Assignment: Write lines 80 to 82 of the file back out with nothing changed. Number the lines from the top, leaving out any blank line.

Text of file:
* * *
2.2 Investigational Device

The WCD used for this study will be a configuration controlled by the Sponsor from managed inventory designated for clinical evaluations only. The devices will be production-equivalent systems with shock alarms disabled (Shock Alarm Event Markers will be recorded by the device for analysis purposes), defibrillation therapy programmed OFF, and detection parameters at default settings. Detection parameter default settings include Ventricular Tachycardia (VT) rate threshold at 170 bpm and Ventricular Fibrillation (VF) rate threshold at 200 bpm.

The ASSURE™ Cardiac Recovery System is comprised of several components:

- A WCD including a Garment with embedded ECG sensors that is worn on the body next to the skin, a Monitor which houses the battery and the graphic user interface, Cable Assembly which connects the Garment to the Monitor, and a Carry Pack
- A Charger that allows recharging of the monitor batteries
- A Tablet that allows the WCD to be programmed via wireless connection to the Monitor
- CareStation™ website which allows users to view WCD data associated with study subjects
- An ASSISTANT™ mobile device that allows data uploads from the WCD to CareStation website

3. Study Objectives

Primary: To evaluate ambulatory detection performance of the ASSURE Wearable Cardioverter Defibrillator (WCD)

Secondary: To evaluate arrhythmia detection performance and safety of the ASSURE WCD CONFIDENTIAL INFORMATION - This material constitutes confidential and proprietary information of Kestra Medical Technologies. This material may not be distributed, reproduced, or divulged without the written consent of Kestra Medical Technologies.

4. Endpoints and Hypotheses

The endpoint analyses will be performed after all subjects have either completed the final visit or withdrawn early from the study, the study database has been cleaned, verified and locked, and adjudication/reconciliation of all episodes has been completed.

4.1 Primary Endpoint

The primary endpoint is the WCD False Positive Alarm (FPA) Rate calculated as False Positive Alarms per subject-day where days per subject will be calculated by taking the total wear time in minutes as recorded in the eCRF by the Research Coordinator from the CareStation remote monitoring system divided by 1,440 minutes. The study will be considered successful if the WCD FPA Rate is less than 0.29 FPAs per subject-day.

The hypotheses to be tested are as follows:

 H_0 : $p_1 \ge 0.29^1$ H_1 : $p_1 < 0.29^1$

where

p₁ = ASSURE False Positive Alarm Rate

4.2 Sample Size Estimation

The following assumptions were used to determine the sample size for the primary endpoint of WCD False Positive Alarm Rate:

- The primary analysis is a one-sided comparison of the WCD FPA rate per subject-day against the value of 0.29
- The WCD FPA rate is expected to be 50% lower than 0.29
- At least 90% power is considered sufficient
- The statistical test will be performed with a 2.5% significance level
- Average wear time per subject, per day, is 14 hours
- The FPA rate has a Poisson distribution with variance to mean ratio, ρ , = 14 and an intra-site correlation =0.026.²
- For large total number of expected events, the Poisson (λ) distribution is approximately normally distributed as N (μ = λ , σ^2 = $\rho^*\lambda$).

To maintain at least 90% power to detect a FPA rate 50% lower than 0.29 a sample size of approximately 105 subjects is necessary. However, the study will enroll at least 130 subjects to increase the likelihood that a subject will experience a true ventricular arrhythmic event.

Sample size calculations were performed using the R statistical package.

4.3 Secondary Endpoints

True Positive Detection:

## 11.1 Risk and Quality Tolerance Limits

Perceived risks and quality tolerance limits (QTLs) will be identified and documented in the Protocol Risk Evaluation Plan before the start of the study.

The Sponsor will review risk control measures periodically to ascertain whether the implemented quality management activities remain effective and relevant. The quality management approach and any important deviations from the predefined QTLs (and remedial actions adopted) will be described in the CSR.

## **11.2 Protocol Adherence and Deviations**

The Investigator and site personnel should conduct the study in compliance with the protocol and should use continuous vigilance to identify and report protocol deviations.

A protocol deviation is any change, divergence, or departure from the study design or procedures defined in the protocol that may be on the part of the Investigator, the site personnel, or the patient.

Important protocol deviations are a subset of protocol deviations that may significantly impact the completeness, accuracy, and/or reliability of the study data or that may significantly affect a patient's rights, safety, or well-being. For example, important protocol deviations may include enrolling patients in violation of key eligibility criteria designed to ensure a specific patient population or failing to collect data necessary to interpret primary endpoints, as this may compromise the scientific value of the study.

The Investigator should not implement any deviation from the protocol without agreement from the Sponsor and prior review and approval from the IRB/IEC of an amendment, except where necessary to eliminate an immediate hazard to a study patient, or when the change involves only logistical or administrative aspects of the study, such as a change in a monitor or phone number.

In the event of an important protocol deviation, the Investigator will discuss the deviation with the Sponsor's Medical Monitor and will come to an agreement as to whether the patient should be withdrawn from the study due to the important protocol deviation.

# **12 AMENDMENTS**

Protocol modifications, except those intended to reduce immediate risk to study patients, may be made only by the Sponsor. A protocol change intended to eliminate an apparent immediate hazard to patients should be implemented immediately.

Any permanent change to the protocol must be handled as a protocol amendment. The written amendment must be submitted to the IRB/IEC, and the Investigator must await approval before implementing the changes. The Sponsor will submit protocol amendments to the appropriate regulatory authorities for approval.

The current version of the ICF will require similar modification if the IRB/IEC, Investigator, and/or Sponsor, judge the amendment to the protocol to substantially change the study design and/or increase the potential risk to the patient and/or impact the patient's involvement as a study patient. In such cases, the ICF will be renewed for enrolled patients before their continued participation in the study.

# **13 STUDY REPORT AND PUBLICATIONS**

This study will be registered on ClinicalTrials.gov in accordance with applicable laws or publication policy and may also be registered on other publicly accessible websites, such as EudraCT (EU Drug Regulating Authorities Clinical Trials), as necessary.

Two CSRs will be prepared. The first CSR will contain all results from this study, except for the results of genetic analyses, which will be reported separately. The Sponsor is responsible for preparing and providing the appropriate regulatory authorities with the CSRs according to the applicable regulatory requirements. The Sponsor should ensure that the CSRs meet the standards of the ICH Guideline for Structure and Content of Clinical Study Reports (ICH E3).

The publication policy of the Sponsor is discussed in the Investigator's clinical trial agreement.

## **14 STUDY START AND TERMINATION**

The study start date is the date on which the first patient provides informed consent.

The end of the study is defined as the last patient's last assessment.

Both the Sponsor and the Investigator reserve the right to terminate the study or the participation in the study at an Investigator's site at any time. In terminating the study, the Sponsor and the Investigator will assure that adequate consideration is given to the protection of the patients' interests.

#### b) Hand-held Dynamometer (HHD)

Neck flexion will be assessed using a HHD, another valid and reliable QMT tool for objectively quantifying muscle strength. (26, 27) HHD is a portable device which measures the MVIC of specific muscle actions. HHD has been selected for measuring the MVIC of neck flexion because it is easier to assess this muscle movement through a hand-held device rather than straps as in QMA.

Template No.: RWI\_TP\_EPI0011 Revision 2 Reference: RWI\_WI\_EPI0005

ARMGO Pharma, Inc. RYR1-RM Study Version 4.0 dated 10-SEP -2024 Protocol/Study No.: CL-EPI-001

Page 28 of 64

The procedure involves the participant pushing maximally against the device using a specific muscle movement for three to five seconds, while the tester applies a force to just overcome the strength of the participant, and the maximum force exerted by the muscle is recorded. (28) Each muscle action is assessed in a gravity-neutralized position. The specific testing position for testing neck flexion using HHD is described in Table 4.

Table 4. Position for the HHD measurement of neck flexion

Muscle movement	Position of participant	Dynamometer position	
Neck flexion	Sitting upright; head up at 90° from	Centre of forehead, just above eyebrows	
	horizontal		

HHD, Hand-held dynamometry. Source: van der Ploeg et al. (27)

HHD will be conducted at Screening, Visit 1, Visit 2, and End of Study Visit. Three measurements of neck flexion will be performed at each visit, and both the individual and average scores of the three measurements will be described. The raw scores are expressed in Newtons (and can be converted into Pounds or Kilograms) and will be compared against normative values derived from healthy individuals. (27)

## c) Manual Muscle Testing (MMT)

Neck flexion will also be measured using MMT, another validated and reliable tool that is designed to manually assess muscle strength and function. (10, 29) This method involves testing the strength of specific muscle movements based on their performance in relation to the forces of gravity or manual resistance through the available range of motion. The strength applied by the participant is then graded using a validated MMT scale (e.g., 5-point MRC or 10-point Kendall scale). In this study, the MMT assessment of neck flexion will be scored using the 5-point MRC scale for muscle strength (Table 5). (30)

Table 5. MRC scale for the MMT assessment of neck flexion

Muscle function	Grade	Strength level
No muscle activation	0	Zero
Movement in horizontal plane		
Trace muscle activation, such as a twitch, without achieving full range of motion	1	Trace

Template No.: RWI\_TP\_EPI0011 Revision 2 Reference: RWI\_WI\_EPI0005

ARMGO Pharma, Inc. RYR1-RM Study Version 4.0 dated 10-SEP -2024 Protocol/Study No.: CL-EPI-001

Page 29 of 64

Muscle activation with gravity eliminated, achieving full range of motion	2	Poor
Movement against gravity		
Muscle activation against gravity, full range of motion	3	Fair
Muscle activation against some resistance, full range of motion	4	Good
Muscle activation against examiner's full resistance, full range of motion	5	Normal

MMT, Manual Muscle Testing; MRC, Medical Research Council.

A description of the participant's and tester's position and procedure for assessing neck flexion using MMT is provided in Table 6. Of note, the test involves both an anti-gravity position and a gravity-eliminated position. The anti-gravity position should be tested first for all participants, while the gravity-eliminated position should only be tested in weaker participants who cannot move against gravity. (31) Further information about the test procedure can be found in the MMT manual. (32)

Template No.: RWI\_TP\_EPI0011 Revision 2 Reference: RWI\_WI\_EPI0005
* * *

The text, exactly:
Muscle activation against examiner's full resistance, full range of motion	5	Normal

MMT, Manual Muscle Testing; MRC, Medical Research Council.

A description of the participant's and tester's position and procedure for assessing neck flexion using MMT is provided in Table 6. Of note, the test involves both an anti-gravity position and a gravity-eliminated position. The anti-gravity position should be tested first for all participants, while the gravity-eliminated position should only be tested in weaker participants who cannot move against gravity. (31) Further information about the test procedure can be found in the MMT manual. (32)